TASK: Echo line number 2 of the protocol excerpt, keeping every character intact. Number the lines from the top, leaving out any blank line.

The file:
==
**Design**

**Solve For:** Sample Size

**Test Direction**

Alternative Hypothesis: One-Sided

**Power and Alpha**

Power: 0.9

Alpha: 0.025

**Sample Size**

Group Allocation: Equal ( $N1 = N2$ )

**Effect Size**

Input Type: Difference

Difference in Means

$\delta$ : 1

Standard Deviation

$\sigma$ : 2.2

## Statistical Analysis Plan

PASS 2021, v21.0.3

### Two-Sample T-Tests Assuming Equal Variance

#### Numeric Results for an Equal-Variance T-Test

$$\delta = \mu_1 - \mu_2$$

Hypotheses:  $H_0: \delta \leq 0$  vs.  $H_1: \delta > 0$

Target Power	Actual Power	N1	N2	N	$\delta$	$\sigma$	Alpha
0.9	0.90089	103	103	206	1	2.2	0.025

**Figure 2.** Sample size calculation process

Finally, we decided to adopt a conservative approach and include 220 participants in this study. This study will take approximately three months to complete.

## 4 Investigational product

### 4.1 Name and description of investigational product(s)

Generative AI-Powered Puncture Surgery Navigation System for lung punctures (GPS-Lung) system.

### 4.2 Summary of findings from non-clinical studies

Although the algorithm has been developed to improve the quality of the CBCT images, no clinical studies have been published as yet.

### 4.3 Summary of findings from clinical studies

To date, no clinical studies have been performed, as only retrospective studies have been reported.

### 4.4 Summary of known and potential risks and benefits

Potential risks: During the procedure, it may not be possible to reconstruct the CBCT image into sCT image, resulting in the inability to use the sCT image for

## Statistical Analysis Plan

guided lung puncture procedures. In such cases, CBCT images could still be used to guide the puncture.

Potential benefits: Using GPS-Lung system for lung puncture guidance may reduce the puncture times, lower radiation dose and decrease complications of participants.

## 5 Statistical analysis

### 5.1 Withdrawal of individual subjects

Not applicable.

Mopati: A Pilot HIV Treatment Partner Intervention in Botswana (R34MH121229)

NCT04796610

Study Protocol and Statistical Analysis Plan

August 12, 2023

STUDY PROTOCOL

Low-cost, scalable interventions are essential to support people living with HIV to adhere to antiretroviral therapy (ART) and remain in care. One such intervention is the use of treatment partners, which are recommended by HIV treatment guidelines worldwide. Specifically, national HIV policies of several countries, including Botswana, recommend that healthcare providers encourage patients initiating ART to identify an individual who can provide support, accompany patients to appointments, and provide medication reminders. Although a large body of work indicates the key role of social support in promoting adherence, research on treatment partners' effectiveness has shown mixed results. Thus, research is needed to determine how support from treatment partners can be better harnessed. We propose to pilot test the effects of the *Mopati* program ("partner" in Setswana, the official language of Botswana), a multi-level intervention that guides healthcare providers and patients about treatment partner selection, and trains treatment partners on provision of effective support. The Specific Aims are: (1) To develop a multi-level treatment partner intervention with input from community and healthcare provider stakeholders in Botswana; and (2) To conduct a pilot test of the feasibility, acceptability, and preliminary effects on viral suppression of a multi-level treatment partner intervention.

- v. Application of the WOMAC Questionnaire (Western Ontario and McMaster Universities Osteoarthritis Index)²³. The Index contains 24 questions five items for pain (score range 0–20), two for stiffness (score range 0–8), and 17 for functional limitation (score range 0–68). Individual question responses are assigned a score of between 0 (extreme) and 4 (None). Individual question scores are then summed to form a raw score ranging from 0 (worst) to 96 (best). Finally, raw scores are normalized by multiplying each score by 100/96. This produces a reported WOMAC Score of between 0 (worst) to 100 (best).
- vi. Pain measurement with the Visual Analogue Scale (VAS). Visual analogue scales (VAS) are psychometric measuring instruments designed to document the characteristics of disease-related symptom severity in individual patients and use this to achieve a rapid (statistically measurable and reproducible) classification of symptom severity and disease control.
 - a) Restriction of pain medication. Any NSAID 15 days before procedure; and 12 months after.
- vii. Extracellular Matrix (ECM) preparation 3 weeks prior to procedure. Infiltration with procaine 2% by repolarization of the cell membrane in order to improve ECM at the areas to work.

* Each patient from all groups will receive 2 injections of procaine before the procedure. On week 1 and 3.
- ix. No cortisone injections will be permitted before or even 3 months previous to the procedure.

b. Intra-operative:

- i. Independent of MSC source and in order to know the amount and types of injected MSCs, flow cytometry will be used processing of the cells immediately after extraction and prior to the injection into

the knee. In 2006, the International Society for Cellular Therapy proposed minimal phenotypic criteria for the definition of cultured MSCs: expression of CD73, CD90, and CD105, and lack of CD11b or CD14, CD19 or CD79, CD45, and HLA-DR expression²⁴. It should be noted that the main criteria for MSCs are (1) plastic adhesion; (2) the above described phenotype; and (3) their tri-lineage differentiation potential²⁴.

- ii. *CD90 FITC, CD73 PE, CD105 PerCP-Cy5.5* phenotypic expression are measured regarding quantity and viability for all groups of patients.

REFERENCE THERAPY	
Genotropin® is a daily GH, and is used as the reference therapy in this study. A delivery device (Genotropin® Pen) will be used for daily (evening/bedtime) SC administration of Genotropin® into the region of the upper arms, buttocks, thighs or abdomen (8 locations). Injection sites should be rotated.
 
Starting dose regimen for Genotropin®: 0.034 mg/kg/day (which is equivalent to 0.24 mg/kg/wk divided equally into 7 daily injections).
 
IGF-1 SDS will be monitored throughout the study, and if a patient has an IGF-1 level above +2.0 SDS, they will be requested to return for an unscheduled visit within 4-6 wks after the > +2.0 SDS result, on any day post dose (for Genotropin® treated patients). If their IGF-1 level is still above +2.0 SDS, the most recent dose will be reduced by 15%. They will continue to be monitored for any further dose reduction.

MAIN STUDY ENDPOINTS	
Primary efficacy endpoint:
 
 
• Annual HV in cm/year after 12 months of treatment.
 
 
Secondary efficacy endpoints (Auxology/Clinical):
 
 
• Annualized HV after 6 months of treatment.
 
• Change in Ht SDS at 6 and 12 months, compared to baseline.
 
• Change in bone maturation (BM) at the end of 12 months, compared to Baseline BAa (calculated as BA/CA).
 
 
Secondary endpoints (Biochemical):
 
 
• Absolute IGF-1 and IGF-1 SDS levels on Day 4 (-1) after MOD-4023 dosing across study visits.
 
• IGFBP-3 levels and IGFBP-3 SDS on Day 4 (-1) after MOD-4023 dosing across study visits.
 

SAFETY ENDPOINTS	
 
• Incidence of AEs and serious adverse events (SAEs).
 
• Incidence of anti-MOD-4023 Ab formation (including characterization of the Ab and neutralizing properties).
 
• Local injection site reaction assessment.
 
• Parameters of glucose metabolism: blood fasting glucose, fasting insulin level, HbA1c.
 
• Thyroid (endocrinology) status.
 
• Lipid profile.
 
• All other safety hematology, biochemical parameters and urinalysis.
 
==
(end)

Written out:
**Solve For:** Sample Size